I'm sitting in the press box now wonder how the Mariners exactly won that game. Not that they shouldn't have won it. They did a great job in the 11th of executing and Franklin Gutierrez came up with the big hit.
No, really they should have probably won it in the ninth inning.
I am still stunned at Jose Lopez's base running mistake in that inning. Stunned.
Let's set it up ...
It's a 0-0 game in the bottom of the ninth. Chone Figgins had reached on an infield single and Franklin Gutierrez had sac bunted him to second. With a runner on second and one out, White Sox manager Ozzie Guillen decided to have Sergio Santos intentionally walk Lopez to get to the lefty Casey Kotchman. Guillen then brought in lefty Erick Threets. The Mariners countered by having switch hitter Milton Bradley pinch hit.
Threets then sawed off Bradley on a 1-2 pitch. Bradley hit a bat-exploding blooper into right. Andruw Jones came on and made a diving catch. Lopez inexplicably had broken for second on the play. And was easily doubled off.
The entire press box exploded in disbelief.
What was he thinking?
Here's manager Don Wakamatsu's explanation of it.
People talk about the baserunning, and there’s no excuses so I’m not going to sit here and defend it. When you don’t score runs for 27 innings, there’s some anxiety there. You look at Langerhans, he’s trying to get to second base and overruns it a little. The pitcher got in the way a little bit but didn’t make contact with him. Out of aggressiveness, he made the wrong decision. With Lopez, you look at the umpire’s call, and he didn’t call it until after [Jones] rolled over and showed him the ball. That’s a tough play for him. But again, it’s about winning ballgames, and some of those things don’t matter when you win. When you’re losing ballgames, they’re magnified.”
Hmm. Well, Wakamatsu has never been a guy to throw his players under the bus, which I respect on some level. So why would he start now.
But that was inexcusable. And the idea of Lopez not reading the ball is hollow.
BECAUSE HIS RUN MEANT NOTHING!!!!
What does a second run mean in a 0-0 game in the last inning? Figgins was the game-winning run. Could Lopez have been thrown out at second if Jones drops it? Perhaps. But Figgins would have been able to advance to third and the Mariners would have had runners on first and third with two outs. If Lopez even takes say seven to eight steps off the bag, he still has a plausible chance at making it to second on a drop, and getting back to first on a catch. This is basic baseball stuff here.
Instead, he takes off for second, Jones makes the catch, and he's doubled off to end the inning.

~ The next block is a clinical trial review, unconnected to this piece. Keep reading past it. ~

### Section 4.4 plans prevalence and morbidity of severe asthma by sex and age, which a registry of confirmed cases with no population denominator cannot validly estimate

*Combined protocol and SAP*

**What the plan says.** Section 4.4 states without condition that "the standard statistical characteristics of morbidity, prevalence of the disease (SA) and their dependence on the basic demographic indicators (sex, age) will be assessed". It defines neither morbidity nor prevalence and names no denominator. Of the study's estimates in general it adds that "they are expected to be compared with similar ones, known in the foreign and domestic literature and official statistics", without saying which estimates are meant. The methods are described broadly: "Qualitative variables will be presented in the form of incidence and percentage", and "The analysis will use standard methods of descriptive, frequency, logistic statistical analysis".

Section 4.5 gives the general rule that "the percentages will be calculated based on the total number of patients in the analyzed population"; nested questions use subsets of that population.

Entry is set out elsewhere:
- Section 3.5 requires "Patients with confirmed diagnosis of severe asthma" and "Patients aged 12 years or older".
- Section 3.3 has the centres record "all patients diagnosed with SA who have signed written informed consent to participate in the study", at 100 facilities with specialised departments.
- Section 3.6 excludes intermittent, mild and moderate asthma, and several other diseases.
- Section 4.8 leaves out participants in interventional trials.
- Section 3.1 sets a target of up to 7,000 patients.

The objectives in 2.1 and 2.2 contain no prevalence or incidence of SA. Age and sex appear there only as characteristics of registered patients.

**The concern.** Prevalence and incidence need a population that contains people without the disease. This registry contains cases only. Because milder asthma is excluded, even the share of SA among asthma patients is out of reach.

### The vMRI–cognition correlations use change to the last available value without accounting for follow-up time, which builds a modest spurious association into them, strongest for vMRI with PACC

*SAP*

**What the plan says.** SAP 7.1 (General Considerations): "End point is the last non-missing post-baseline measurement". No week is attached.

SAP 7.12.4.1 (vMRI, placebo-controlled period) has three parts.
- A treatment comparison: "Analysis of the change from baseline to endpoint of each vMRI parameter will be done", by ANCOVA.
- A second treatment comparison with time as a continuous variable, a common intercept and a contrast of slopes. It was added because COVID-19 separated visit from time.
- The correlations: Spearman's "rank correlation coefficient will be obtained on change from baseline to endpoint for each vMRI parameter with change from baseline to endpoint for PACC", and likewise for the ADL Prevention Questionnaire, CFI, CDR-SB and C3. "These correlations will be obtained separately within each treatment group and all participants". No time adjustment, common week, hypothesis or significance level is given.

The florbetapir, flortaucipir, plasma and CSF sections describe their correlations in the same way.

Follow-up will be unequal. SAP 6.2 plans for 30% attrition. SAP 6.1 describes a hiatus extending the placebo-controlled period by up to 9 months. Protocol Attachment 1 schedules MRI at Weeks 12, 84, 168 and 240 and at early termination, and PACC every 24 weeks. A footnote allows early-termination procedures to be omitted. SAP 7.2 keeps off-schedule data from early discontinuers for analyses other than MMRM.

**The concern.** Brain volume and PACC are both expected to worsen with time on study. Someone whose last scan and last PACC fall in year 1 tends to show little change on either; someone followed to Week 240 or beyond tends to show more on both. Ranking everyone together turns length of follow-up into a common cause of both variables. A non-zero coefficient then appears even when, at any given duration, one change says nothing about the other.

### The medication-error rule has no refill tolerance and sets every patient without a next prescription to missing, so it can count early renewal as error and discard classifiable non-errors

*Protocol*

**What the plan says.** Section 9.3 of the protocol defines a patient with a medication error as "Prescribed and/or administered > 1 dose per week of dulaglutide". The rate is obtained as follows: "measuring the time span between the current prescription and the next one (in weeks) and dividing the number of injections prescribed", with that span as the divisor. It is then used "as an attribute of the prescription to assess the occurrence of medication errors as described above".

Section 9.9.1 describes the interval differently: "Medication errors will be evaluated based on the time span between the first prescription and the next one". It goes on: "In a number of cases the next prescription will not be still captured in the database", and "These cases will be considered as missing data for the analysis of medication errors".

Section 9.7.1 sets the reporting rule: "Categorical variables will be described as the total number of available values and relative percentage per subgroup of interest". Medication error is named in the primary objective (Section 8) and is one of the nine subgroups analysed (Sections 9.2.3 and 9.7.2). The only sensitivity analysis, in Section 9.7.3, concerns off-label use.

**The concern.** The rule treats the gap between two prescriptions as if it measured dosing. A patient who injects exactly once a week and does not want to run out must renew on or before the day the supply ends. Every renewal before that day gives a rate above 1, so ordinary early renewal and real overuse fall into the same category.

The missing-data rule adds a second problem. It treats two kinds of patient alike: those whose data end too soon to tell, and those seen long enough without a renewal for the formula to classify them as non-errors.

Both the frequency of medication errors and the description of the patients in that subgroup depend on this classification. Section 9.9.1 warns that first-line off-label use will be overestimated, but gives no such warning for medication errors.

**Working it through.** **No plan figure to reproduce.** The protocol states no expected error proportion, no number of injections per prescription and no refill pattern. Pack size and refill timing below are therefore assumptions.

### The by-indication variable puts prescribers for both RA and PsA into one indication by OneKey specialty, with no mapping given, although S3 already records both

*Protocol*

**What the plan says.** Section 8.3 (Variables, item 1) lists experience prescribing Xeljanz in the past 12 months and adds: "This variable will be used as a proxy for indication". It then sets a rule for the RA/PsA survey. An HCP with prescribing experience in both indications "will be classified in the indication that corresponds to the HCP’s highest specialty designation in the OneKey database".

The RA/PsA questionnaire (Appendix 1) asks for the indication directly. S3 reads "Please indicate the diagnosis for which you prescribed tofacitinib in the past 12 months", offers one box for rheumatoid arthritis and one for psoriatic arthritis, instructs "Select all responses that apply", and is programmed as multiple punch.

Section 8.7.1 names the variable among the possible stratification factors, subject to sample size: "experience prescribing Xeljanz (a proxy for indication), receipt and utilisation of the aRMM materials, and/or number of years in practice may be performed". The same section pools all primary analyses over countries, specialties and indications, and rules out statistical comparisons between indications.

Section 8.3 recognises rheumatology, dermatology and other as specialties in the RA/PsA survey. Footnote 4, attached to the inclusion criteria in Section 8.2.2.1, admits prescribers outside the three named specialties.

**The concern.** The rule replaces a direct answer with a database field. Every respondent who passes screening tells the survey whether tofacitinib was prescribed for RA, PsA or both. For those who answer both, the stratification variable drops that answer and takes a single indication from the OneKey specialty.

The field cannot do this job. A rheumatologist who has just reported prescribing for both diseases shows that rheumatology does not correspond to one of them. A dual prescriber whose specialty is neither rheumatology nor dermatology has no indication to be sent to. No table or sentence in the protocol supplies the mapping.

That is inexcusable. If you add it to the fact, that he dogged it running to first on a double play earlier in the game, he shouldn't be starting Thursday's game against the Red Sox.
It isn't like this is the first time Lopez has played relatively unfocused. In fact, it's a major knock against him.
On a night when there were several scouts on hand to see him and David Aardsma and others, Lopez certainly wowed them - and not in a good way.
The Mariners have a $ 4.5 million club option on him for next season. At this point, would you pay that or pay him the $250,000 buyout and bid him adieu. Why keep him around? He's not providing any production. His work ethic is questionable and he seems to have no place in this organization.
You could move Figgins back to third and play Dustin Ackley there if he's ready.
Speaking of Aardsma ...
Felix Hernandez was not at all pleased to be lifted after eight innings for the Mariners closer.
“Felix, that may be the best stuff I’ve ever seen him have,” Wakamatsu said.
Hernandez worked eight scoreless innings allowing just two hits, while striking out and walking none. He carved up White Sox hitters with ruthless efficiency, retiring 17 straight hitters from the third through the eighth inning. And after eight innings, he sat at just 93 pitches. But David Aardsma was called on to pitch the ninth.
Earlier in the day, Wakamatsu talked about lowering Hernandez’s pitch count and limiting his innings in the second half of the season. He re-iterated it after the game.
“We talked a little before the game about the necessity at this point in the season to curtail his innings, and he’s sitting there with 93 pitches,” Wakamatsu said. “Do you send him back out after eight innings of two-hit baseball? In any other situation, to ask him to go pitch that well in an eight-inning period, you take it. It’s that time of the year where you have to protect him a little bit.”
Hernandez wanted to hear none of that, and was clearly miffed.
“I don’t know,” he said. “Talk to Wak, or talk to somebody else. I was going to go out (for the ninth).’
When told of his all the pitches in recent outings, Hernandez didn’t think it mattered.
“I don’t understand,” he said. “Talk to the manager. I don’t care about the innings. I feel good. I feel strong.”
There rumors of a bit of a tantrum in the dugout before the ninth inning when Hernandez was told he was done. But I can't confirm it.
Of course, if you take the cynical and possibly realistic view, the reason Aardsma was brought was not just to save on Hernandez's innings, but to also showcase him for the scouts in attendance. He does have some value for teams like the Tigers and Twins. It happens often. Do you think Wakamatsu wanted to play Yuni as much as he did last season?
But Wakamatsu is right, they do have to monitor Felix's innings and pitch counts. But it's tough to say that and set him down at 93 and when they sent him out with over 105. Wednesday was the fewest amount of pitches that Felix has thrown in a game since May 7, when he last just 3 1/3 innings.